Those figures support the idea of a bricks-and-clicks approach, said Ed Strapagiel, a Toronto-based retail consultant. And especially for companies trading in tangible comfort — such as furniture, clothing or vehicles — it wouldn’t make sense to have a "one or the other" approach.
"We're basically saying we're here in the United States to compete, and that we think we can win among the best furniture retailers in the country." – Mark Letain, president of EQ3
"It’s nice to look at the pictures of it, but if you’re really seriously considering a purchase, people like to go in and see if you want to sit on it, sleep in it, eat on it, whatever the case may be," he said. "The combination [of online and brick-and-mortar] is good."
Letain said that "pure-play" retail, that is, opening a store and hoping it will be enough, is dead for national or international retailers. The same goes for strictly digital ventures, he suggested, pointing to a bevvy of formerly online-only retailers such as Casper mattresses, Warby Parker eyeglasses and Peloton stationary bikes who have opened several brick-and-mortars as evidence.
EQ3 has carried Casper products in its stores since last year, for example.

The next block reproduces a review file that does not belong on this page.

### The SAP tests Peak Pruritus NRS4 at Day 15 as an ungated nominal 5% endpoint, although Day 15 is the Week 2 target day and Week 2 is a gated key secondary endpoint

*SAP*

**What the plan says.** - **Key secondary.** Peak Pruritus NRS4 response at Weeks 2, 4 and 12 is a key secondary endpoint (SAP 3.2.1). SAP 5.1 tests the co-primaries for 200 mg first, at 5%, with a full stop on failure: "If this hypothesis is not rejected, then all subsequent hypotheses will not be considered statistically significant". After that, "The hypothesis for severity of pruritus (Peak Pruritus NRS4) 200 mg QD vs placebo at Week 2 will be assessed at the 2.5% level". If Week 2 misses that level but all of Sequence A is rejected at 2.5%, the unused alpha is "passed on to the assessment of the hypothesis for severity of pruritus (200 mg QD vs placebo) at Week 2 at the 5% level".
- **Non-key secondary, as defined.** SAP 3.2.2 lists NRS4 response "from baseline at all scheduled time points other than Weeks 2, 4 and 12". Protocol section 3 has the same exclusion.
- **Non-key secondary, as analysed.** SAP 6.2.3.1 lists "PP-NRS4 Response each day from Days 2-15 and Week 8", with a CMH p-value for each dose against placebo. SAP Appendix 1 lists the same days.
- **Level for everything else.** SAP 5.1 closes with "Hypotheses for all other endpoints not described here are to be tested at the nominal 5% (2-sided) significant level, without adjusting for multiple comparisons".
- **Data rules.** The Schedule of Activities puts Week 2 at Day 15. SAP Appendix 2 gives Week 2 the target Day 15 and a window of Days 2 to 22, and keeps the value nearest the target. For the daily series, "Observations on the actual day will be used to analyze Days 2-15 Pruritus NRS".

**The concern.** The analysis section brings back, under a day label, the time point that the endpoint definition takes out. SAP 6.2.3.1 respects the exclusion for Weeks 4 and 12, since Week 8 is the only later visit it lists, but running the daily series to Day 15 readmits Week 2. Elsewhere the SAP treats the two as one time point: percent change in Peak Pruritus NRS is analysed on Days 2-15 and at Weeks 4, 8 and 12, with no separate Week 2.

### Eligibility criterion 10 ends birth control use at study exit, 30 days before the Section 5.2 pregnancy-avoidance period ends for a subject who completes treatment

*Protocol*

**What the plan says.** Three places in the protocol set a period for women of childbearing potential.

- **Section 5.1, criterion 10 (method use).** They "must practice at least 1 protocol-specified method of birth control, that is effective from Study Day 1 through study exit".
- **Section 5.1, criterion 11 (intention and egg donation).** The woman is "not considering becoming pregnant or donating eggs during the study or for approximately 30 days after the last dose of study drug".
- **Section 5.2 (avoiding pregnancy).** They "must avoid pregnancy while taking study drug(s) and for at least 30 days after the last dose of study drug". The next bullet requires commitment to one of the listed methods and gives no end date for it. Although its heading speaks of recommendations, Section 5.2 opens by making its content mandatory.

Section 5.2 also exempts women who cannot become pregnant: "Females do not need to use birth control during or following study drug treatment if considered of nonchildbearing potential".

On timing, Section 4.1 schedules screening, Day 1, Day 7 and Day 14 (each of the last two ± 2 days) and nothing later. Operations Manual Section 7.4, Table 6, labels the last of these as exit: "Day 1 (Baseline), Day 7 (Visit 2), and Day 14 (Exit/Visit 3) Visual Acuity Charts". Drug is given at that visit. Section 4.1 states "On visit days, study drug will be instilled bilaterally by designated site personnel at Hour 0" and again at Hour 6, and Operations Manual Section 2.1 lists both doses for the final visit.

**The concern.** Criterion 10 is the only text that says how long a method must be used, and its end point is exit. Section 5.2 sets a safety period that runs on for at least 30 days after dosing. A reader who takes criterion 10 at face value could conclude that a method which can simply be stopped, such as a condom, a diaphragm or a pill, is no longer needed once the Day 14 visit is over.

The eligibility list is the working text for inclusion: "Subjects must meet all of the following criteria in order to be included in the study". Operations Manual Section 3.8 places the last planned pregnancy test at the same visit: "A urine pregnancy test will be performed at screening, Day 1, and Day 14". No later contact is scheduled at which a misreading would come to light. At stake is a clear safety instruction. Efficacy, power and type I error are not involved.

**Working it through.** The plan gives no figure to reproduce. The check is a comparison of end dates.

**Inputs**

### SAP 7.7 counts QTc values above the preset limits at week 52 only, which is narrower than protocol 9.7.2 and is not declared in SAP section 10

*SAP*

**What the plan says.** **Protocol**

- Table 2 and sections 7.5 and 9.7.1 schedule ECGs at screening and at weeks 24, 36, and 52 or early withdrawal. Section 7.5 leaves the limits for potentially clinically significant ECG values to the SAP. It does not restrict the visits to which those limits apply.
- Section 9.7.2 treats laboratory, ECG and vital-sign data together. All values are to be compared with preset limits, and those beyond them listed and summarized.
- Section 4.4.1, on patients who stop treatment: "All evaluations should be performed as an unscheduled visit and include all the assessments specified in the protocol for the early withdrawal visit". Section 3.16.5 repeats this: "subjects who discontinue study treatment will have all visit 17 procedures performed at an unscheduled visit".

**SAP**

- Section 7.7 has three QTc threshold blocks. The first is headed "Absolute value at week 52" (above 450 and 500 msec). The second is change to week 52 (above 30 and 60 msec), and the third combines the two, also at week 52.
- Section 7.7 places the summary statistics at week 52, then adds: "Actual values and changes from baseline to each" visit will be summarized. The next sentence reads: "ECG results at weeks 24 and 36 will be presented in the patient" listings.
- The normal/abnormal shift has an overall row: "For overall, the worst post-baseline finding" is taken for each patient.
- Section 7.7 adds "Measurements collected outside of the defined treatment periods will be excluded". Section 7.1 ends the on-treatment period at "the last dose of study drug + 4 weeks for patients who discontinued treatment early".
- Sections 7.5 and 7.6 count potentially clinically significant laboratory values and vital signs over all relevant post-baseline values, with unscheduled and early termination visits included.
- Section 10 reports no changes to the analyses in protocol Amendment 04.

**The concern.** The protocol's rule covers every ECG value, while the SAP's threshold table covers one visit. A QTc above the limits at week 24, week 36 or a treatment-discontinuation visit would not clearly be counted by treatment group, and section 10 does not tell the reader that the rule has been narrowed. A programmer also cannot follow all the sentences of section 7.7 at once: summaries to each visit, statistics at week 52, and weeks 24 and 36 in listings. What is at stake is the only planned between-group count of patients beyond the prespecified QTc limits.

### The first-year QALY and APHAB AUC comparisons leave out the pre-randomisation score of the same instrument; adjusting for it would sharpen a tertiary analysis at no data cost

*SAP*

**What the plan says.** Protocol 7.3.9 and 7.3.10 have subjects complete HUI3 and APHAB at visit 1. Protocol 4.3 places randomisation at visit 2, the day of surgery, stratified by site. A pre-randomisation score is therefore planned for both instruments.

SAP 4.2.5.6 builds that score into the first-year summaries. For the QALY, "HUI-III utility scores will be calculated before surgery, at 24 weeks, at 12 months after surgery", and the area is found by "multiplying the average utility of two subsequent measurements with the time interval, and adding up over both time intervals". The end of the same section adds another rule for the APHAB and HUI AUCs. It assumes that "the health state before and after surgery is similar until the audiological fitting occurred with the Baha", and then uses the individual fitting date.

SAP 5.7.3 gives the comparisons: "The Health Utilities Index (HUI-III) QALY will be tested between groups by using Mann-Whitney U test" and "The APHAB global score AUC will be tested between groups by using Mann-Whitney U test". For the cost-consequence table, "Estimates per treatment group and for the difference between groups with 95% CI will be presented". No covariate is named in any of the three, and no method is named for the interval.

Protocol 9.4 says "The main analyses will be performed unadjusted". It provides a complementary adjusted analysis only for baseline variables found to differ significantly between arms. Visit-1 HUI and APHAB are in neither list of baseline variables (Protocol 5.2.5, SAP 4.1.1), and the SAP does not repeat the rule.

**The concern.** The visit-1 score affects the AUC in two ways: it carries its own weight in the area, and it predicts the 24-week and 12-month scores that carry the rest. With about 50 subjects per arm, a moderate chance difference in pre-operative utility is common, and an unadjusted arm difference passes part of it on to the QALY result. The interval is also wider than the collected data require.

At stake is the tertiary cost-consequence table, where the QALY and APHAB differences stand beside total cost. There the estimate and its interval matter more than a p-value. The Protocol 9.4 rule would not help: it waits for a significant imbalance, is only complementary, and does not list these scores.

"The idea is that you can only win if you do both well," he said.
As for opening such an ambitious store at 116 7th Ave. just north of Greenwich Village, Strapagiel said it seems like a fairly natural progression for EQ3, which has already succeeded in high-priced markets like San Francisco and Chicago, and has plans to open in Connecticut this year.
"They’re taking a shot at the big fish, as it were. It’s a gamble, but it’s always a gamble in retail," he said.
Letain seems confident the gamble will pay off. He views EQ3’s New York store as a marketing tool, not just a sales machine, with bright, massive windows that display the company’s goods to a city that Strapagiel points out has more residents than all of Canada does.
Designed by Thom Fougere, the company’s former creative director and a graduate of the University of Manitoba’s environmental design program, the building is in stark contrast to the literal brick-and-mortar design of nearby flagships such as Williams Sonoma and Pottery Barn.
"In a city perpetually overwhelmed with extravagant buildings, we had to find a way to stand out," said Fougere.
And in an industry where most retailers are cowering and turning away from traditional real estate, EQ3 is doing just that, Letain said. The company is opening six locations this year.
"There aren’t too many companies expanding brick and mortar in what’s been termed the retail apocalypse," he said.
In New York, that expansion isn’t cheap: the store’s rent hasn’t been ironed out yet, but Letain said standard occupancy costs in the neighbourhood run as high as $300 per square foot. The store will occupy two floors of a three-storey building, and the top floor will house offices for Thirty Five Ventures, the company started by the Brooklyn Nets star Kevin Durant, one of the wealthiest athletes in the world, who stands 6-foot-10.
It’s high company, and a high cost, but Letain said the company is ready for it.
"It’s a rare opportunity," said Fougere.
Ben Waldman covers a little bit of everything for the Free Press.